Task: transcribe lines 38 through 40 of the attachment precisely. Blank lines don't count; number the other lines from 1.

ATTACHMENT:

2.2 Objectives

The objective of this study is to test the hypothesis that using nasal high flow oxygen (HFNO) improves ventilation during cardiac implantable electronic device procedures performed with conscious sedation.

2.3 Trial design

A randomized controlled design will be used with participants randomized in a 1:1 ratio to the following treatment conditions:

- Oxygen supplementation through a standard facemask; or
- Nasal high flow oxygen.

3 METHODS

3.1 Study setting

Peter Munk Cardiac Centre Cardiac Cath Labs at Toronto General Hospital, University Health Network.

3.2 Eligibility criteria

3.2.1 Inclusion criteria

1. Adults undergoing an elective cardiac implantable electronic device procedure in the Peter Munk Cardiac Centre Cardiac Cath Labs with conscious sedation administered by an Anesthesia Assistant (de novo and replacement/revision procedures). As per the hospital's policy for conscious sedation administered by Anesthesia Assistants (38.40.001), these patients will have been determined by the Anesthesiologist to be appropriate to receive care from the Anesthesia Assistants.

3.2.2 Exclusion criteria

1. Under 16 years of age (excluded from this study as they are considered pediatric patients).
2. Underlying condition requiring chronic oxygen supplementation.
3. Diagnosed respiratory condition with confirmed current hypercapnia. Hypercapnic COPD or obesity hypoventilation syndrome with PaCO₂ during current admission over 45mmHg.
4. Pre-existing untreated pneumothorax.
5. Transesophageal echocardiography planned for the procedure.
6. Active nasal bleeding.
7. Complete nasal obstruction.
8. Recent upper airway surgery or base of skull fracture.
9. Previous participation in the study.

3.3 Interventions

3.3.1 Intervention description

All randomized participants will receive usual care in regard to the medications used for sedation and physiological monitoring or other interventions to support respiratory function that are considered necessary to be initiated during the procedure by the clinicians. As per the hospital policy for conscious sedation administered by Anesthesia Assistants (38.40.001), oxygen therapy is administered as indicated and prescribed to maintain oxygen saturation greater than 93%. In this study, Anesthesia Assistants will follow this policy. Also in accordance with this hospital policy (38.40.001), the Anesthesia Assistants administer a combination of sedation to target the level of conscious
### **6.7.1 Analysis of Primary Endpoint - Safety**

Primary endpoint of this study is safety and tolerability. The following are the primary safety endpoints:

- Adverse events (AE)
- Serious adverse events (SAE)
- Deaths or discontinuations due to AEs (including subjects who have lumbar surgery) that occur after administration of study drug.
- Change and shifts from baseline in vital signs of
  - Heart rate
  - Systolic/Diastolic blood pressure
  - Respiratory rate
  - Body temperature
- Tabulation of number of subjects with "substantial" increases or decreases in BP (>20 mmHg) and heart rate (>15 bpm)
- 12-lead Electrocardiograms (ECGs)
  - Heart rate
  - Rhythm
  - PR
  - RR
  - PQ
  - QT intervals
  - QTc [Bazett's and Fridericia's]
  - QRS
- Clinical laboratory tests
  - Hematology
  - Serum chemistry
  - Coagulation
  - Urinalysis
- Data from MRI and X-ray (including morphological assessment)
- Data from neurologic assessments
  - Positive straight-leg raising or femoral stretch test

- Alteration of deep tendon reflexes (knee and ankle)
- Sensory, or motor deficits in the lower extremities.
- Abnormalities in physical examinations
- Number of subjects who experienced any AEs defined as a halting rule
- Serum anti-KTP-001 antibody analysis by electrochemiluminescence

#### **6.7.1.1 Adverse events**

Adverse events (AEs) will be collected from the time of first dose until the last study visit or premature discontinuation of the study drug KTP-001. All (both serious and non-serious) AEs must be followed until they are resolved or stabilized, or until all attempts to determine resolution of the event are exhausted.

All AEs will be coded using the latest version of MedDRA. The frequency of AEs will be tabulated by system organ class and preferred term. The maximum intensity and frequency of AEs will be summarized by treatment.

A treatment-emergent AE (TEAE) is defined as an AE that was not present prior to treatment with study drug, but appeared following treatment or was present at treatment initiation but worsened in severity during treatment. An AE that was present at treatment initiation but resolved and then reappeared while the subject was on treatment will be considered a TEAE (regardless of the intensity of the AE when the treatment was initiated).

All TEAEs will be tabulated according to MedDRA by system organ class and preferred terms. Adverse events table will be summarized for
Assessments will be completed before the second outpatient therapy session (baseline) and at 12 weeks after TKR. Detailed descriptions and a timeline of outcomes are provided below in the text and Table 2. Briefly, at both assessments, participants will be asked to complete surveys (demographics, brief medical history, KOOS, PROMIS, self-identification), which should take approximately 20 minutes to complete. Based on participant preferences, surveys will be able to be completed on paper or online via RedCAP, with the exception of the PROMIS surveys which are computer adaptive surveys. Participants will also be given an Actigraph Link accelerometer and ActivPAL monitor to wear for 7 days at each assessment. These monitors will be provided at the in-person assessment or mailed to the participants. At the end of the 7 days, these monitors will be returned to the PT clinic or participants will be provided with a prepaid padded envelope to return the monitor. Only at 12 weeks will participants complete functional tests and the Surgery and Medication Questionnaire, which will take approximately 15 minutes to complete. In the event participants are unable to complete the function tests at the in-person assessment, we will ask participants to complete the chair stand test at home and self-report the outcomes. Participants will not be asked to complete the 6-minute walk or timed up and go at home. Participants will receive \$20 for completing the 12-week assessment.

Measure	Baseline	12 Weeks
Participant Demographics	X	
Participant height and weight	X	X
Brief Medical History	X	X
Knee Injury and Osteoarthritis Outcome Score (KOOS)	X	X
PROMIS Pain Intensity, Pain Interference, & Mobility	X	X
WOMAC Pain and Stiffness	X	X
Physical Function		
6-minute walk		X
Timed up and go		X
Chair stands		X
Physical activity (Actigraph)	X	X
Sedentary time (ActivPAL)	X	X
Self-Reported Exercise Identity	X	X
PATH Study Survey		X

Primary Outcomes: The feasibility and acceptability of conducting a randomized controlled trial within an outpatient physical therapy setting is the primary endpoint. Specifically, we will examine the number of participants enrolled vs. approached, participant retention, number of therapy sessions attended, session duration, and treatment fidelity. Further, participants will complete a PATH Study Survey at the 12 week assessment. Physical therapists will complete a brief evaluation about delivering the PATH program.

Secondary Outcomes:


  - Heart rate
  - Rhythm
  - PR